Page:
You’re telling me that ad was fake? Malvertising is sneakier than ever

Nyrmah J. Reina 3 Jul 2024

The quality of malicious ads has improved immensely, making it harder for users to distinguish between what’s real or fake.

Finding a space online that’s not rife with ads seems like an unlikely dreamunless you pay for it. And depending on the platform, you may think that the ads you see are legitimate. However, that may not be the case.

Bad actors may use legitimate online advertising networks to secretly smuggle harmful software. Our expert team at Avast reported a surge in malvertising on platforms like YouTube in the Avast Q1/2024 Threat Report.

A sneaky threat

Malvertising isn't new, but it's getting craftier. In the first quarter of 2024, Avast’s web scanning tools blocked a staggering number of harmful redirects from YouTube, showcasing a disturbing trend.

Cybercriminals use ads that look legitimate to hook and engage with people. They exploit YouTube’s massive audience to circulate phishing attempts, scam pages, and even disguised malware.

Emerging malvertising schemes

Here’s a roundup of the malvertising schemes we saw in the first quarter of 2024:

  • Phishing campaigns targeting creators: Bad actors start with a personalized charm offensive. They reach out to YouTube creators with what appears to be a lucrative collaboration offer. Once the trust is built, they send malware links disguised as necessary software for the collaboration.
  • Compromised video descriptions: Next, they upload videos with descriptions filled with malicious links, pretending these are related to game cheats or productivity tools, trapping the unwary.
  • Channel hijacking for cryptocurrency scams: Some go a step further by hijacking YouTube channels to promote crypto scams, usually involving fake giveaways that dupe viewers into making initial deposits.
  • Exploiting software brands: They create fake websites that mirror trusted companies offering downloadable malware-laden software, exploiting the users' trust.
  • Social engineering via video content: They post videos that guide users to download malware disguised as something helpful, leveraging YouTube’s vast recommendation engine to target victims more effectively.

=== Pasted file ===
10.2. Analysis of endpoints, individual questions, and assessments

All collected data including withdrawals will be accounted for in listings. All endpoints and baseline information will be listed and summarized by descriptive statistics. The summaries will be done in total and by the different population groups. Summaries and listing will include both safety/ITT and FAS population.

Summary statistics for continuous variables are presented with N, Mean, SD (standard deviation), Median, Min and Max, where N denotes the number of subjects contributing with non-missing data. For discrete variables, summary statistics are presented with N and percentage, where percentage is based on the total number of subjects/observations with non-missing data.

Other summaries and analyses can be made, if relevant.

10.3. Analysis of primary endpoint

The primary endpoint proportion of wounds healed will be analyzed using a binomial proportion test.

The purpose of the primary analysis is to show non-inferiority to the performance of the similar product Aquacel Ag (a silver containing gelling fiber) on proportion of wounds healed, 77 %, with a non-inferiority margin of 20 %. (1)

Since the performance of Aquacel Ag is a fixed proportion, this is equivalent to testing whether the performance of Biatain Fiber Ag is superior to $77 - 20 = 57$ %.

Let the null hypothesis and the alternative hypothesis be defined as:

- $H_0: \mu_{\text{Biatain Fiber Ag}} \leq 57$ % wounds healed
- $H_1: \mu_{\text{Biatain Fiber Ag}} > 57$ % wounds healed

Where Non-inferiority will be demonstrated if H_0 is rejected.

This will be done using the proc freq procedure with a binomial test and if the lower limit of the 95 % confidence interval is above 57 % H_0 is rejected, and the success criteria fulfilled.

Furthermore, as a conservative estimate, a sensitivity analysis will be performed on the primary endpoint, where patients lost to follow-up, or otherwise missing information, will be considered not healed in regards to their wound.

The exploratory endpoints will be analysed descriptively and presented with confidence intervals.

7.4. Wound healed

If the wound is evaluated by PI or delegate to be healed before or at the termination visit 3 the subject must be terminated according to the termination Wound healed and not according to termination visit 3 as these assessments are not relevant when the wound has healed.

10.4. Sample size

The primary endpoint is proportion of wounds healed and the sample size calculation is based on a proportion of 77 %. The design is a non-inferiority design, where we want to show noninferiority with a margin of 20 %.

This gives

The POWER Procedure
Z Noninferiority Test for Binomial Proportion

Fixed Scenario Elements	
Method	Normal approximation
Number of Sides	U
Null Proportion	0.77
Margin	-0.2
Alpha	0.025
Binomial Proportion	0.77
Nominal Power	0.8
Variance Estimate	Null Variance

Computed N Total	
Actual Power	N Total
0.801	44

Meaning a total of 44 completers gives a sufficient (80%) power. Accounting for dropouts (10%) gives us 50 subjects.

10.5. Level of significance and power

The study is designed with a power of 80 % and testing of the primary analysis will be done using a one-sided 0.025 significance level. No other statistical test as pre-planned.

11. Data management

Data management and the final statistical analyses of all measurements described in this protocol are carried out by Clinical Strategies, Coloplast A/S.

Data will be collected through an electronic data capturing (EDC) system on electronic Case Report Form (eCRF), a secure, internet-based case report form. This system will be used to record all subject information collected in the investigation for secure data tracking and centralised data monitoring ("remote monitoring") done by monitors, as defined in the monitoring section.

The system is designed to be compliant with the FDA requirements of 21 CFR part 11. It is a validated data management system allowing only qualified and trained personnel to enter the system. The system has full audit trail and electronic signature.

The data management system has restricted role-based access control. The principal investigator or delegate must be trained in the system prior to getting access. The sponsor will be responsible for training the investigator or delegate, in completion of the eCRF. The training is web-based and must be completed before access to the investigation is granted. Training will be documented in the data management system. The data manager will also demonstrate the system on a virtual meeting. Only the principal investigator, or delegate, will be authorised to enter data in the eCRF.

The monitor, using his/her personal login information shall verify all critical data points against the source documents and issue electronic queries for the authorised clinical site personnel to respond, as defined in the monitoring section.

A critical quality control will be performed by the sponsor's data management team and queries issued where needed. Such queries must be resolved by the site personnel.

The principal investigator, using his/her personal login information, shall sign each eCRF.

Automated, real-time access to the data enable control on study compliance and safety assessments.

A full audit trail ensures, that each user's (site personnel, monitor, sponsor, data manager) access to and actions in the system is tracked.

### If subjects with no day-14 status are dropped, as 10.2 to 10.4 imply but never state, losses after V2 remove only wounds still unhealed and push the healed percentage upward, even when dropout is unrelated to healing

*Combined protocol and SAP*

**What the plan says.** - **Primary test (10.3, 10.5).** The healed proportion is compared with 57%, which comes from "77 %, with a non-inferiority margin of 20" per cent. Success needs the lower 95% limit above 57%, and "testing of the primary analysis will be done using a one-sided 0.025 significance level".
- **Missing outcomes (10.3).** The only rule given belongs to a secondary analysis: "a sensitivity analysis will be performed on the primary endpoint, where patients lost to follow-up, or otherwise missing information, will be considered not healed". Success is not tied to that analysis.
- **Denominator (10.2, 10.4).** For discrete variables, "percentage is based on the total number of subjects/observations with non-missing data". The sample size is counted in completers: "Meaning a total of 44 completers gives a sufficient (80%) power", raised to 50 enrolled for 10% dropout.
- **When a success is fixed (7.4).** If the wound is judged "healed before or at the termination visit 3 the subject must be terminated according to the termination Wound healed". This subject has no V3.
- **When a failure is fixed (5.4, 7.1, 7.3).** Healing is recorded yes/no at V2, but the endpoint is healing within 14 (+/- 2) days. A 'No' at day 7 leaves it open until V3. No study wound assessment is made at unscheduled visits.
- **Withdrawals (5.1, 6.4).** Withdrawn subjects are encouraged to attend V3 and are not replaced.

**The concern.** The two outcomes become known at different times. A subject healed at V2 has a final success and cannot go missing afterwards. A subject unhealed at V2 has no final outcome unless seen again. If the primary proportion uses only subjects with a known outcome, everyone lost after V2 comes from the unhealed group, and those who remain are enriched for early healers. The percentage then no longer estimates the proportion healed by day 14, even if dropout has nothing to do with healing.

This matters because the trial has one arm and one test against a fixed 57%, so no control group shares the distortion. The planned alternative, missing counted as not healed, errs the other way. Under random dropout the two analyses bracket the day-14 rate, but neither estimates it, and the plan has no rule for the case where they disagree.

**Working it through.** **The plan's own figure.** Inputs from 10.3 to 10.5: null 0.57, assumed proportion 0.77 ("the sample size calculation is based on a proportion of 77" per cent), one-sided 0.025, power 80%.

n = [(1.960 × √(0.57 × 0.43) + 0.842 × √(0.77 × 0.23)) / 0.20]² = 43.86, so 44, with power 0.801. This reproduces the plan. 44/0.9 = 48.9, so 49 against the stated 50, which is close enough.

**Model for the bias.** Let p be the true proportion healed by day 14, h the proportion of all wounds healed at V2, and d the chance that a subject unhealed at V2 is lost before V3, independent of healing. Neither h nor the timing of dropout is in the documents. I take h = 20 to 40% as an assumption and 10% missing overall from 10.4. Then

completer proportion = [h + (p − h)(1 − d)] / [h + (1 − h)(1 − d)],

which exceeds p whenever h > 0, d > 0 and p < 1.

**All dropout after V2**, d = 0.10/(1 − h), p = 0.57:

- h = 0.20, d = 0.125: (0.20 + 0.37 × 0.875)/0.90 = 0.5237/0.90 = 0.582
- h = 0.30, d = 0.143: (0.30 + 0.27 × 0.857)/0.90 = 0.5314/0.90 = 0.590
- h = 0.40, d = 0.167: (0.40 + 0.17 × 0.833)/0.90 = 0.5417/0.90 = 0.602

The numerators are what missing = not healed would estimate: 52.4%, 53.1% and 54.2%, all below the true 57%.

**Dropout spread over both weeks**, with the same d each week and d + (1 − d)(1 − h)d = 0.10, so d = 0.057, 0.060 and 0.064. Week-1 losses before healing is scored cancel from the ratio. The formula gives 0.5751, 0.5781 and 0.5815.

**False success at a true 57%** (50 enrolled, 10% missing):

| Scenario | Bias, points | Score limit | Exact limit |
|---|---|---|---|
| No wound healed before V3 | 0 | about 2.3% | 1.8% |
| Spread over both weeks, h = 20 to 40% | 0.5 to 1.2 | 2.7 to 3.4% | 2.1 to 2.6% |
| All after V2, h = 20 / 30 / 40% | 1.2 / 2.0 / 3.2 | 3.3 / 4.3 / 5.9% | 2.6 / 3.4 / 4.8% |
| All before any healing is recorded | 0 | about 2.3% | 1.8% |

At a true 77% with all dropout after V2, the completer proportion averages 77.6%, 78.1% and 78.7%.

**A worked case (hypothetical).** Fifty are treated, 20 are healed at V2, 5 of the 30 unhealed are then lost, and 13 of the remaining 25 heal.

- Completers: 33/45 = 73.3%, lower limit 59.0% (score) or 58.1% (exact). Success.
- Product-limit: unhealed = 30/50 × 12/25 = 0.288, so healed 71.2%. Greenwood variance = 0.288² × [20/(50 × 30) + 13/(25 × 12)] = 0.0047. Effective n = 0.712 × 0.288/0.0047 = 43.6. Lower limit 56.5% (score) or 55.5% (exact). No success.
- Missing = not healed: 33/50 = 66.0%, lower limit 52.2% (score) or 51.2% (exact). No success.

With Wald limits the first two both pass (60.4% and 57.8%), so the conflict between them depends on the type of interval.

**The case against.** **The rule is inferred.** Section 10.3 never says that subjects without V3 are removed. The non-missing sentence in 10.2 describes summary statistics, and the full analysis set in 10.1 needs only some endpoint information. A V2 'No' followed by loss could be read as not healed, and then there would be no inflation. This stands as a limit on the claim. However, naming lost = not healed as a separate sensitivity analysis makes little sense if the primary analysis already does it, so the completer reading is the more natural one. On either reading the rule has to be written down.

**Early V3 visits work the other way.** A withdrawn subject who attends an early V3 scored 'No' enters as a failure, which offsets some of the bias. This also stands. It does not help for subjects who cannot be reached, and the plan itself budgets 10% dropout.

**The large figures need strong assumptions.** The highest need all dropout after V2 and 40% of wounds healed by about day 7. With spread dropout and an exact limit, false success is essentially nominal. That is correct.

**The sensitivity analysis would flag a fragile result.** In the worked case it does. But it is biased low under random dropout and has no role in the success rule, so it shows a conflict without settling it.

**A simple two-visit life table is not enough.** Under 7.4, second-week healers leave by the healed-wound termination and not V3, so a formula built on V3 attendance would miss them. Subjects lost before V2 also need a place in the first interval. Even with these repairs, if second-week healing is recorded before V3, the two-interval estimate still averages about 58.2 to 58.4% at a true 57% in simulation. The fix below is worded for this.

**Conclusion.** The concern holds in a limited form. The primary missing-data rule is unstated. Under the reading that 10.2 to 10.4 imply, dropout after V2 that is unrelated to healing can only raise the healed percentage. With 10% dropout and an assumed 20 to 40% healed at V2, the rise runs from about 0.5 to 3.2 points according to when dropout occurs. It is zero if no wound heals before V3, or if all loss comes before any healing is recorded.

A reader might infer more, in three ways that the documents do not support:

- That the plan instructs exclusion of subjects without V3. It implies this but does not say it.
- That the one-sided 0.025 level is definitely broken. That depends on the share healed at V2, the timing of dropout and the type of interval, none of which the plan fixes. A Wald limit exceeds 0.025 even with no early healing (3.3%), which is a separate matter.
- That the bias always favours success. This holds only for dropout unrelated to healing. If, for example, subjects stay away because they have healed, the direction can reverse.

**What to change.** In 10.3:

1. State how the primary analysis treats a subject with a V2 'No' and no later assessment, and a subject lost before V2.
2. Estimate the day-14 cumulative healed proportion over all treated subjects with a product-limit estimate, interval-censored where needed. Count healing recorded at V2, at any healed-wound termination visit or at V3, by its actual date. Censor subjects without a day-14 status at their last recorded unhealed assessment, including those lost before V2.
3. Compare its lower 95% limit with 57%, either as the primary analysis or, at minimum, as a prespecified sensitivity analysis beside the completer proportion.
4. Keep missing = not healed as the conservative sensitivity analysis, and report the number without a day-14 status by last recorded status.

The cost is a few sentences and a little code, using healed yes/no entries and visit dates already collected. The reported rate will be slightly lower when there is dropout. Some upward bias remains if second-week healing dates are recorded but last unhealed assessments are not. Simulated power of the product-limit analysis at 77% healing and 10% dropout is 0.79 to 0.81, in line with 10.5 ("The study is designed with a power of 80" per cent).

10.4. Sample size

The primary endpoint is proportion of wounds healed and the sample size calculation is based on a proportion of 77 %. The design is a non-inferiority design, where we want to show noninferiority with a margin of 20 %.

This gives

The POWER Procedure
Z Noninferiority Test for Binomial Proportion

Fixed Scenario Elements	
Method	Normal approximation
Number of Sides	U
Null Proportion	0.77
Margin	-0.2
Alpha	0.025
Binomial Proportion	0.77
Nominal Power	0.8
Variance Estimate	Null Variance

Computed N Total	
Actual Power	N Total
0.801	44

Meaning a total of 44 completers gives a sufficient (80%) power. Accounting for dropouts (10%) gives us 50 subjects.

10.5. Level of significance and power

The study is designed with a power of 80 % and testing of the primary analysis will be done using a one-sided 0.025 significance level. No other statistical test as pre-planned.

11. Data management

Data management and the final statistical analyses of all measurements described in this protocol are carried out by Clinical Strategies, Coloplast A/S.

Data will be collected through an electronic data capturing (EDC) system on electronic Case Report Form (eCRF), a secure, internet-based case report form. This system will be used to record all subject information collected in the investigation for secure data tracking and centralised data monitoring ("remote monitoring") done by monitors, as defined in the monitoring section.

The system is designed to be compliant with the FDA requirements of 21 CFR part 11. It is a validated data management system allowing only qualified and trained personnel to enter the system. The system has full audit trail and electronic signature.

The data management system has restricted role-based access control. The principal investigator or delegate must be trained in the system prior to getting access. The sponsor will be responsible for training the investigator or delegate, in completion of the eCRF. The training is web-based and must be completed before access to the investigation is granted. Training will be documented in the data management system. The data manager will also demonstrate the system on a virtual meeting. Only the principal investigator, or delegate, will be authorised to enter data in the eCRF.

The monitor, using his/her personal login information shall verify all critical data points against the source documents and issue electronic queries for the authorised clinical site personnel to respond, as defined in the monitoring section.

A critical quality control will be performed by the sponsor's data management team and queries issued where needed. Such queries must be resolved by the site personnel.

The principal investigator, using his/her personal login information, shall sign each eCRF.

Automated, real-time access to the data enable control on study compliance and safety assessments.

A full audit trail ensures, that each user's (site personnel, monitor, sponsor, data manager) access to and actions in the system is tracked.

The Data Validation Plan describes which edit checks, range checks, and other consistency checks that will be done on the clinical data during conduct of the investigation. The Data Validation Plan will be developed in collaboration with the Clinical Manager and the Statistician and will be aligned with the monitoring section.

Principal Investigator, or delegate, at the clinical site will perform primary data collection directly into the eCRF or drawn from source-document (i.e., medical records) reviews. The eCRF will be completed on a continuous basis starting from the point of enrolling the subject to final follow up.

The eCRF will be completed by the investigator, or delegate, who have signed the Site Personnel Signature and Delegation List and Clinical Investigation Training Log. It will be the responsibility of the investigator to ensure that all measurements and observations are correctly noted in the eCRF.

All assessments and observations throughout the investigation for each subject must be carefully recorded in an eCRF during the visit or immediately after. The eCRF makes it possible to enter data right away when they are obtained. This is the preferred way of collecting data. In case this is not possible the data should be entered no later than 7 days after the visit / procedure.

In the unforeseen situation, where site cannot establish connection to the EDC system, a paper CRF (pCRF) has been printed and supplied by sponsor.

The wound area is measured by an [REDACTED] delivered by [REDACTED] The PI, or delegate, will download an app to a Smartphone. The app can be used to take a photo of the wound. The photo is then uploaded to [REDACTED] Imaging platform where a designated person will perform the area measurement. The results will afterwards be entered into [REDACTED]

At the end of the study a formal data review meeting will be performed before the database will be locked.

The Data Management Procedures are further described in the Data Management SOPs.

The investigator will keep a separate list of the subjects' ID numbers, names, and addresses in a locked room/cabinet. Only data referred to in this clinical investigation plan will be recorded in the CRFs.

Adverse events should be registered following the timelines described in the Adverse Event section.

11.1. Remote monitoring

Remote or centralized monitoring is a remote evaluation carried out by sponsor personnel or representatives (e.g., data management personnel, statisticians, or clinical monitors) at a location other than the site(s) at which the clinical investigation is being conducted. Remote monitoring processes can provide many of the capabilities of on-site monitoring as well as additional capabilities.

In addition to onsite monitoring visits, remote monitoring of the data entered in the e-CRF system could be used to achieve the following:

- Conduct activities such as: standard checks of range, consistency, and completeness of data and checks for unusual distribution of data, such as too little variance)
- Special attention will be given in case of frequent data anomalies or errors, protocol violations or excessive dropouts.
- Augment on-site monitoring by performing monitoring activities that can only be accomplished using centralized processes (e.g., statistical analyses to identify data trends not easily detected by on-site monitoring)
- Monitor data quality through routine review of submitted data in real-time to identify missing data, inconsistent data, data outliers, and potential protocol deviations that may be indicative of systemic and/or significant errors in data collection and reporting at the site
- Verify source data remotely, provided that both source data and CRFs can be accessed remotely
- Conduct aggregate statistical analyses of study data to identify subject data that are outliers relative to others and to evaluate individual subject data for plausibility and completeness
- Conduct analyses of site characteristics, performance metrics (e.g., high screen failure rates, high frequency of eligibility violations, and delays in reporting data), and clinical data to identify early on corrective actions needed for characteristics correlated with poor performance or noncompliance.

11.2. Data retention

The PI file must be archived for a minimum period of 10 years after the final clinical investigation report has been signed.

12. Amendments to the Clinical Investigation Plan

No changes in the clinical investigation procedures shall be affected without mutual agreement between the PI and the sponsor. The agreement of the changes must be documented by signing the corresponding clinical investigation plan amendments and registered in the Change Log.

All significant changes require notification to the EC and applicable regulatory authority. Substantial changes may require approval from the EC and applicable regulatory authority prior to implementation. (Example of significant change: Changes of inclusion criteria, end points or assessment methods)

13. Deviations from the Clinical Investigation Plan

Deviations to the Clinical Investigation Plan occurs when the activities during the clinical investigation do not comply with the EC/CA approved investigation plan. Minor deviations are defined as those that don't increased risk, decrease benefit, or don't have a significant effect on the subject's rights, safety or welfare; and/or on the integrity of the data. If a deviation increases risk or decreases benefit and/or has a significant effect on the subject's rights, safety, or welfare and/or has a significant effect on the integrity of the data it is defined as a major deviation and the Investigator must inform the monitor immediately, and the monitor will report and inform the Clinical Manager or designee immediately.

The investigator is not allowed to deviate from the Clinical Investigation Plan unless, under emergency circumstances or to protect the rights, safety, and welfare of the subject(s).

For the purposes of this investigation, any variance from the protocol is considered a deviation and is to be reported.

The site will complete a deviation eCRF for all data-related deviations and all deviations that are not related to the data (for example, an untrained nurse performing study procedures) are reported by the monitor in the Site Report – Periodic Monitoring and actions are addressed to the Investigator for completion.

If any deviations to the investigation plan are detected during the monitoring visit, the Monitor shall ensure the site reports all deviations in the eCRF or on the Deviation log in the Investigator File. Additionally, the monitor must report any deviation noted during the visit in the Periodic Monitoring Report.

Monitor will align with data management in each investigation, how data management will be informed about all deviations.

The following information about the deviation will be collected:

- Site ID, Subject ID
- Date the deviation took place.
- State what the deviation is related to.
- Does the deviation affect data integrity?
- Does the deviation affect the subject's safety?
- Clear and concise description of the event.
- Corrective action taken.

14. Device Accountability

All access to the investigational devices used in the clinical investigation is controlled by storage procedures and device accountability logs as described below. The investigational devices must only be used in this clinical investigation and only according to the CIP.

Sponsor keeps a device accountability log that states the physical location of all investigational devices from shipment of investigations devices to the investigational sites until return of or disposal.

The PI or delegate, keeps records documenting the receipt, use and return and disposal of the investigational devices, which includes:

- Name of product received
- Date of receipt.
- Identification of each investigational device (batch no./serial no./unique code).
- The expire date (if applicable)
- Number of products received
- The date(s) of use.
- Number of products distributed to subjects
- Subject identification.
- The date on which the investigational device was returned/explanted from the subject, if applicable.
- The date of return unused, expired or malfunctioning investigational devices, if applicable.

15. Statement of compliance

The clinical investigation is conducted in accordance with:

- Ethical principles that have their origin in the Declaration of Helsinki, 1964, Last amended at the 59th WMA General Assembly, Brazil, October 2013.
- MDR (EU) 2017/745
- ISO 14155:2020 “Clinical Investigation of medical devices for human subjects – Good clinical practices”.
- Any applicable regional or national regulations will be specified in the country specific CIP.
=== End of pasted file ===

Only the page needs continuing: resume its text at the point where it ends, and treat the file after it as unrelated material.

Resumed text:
The alarming rise of deepfake videos

The first quarter of 2024 also saw the rise of deepfake videos in malvertising, adding another layer of deceit. These videos manipulate audiovisual content so well that it becomes difficult to distinguish fake from real. They often misuse celebrities’ images or piggyback on significant events to weave more believable lies.

Tips to avoid malvertising schemes

  • Be skeptical. Don’t trust an ad just because it was showcased on a reputable website. Also, always question the legitimacy of unsolicited software downloads, even if they appear to come from a trusted source.
  • Use a reputable ad blocker. These can help you avoid malvertising by blocking ads from unknown sources.
  • Keep your software updated. Ensure your browsers and any installed plugins are always up to date to guard against known vulnerabilities.
  • Keep yourself and others informed. Awareness is your first line of defense. Learn about the common signs of malvertising threats and share this knowledge.
  • Use advanced cyber security solutions. Tools like Avast’s security solutions can block harmful ads and webpages in real-time, providing an essential safety net.

Don’t believe the ads

The web is teeming with innovative opportunities but also with equally innovative threats. Malvertising is a silent but dangerous presence in our online journeys. Stay informed, stay alert, and let’s keep our online experiences safe and enjoyable. Remember, when it comes to cyber safety, a little skepticism goes a long way.


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